This is why I’m so excited that WestRock is expanding efforts to educate family forest owners and continue our partnerships for sustainably managing their forests. It’s essential to equip these families with the tools, education and resources they need to understand how to protect and promote growth. Through our work with multiple science-based organizations and NGO partners, we are directly engaging, supporting and teaching families sustainable forestry-management techniques — not only for their family legacy, but also for the planet’s longevity. I’m proud of WestRock’s engagement at the individual landowner level to help support them in their dreams of owning and managing a financially viable and sustainable forest that they can pass on to future family generations. Without the financial value of the forest, many landowners would not be able to maintain a healthy forest.
Perception: True sustainability is an altruistic pursuit.
Reality: Tying profitability to sustainability can encourage more sustainable practices.
In our video series, “Fiber of Our Being,” we are helping people better understand the importance of virgin fiber — and the role sustainably managed forests play in ensuring that we continue to protect and reinvest in this valuable, renewable resource.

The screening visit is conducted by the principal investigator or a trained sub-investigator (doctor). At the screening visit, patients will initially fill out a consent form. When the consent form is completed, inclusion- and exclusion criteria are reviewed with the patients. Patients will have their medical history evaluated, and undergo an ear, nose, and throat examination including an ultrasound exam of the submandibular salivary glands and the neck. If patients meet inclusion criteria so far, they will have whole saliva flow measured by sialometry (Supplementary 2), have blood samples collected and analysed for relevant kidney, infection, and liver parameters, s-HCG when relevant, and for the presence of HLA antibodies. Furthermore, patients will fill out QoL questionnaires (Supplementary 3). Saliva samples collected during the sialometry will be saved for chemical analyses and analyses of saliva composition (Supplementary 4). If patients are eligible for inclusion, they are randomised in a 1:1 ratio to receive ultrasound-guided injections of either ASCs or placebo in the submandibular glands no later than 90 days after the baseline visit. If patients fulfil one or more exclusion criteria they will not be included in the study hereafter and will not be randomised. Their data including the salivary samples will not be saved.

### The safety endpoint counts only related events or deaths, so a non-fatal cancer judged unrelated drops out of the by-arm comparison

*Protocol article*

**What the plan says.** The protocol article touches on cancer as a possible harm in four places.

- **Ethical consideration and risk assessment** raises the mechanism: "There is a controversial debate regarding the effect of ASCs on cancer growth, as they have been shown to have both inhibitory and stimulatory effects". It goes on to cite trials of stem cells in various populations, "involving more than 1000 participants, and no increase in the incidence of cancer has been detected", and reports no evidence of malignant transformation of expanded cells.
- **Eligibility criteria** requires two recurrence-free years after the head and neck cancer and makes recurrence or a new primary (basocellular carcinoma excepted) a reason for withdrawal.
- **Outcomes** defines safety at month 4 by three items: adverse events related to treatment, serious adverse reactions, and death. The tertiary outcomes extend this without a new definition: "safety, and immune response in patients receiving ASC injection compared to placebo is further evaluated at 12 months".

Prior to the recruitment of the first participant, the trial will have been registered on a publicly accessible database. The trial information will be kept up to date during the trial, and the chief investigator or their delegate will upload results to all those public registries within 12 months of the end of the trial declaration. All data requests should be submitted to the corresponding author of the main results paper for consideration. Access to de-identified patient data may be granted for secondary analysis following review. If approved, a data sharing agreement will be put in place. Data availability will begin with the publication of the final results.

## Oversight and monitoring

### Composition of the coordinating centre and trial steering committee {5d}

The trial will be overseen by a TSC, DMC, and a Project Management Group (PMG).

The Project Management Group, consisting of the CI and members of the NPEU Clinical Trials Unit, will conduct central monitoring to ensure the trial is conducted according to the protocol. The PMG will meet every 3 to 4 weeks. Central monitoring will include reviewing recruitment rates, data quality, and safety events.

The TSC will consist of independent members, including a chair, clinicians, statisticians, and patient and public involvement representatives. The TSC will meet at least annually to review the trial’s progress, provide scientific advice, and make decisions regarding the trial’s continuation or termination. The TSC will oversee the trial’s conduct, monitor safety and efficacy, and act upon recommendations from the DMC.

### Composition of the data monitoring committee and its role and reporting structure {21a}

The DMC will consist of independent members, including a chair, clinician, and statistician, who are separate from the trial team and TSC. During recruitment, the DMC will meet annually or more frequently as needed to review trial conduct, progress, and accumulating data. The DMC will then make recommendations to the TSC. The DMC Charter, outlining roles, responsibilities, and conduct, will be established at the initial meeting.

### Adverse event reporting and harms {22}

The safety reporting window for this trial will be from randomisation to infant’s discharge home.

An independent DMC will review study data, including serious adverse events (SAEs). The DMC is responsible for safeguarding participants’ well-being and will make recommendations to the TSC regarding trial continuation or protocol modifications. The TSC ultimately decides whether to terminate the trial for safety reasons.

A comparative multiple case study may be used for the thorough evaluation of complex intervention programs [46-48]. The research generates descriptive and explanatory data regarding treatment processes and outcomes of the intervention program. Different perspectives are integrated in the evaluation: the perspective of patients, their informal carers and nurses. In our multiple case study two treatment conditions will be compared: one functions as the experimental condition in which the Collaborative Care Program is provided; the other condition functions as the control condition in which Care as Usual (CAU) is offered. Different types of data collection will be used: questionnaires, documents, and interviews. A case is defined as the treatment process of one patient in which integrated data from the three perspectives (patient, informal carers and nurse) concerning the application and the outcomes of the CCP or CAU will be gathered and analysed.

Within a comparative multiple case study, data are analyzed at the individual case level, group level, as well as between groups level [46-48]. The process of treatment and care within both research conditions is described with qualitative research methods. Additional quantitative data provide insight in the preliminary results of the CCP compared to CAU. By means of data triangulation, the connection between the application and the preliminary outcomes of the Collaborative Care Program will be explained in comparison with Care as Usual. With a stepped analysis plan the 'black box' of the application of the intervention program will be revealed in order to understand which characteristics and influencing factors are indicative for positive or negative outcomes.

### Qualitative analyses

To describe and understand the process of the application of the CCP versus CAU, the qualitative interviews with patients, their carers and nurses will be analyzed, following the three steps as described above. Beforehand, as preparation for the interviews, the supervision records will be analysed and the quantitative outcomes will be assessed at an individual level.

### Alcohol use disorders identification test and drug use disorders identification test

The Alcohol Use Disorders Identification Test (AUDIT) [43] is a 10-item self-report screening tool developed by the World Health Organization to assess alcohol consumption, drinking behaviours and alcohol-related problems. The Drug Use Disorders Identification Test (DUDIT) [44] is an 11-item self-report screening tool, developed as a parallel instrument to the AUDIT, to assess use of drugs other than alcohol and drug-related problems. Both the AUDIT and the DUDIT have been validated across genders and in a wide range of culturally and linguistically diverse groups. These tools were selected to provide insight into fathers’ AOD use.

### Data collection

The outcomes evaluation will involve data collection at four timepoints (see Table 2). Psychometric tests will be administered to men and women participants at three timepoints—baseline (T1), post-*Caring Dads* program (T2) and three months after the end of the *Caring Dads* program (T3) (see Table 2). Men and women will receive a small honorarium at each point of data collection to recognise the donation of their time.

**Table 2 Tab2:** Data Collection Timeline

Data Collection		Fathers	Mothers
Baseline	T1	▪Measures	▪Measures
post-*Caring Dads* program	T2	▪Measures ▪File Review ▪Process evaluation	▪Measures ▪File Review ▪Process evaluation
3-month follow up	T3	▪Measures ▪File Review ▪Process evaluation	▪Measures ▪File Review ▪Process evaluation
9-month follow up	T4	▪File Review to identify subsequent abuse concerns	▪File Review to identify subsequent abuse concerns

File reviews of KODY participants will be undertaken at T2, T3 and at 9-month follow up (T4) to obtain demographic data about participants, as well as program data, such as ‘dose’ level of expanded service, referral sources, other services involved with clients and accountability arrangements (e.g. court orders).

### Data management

Part of that work involves incentivizing family forest owners to adopt sustainable management practices; providing a market for their products offsets the cost of sustainable management. WestRock plays a vital role in family forest owners’ ability to maintain the viability of their land for future generations.
I’m especially proud of the WestRock Foundation’s work with the Center for Heirs’ Property Preservation. This program assists minority landowners by properly documenting legal records of land ownership, and provides education and resources about sustainable forestry management so that it generates economic value for them.
I recognize the many ways in which people and planet are interconnected. It comes through for me nearly every single day in the work I do with — and for — forests.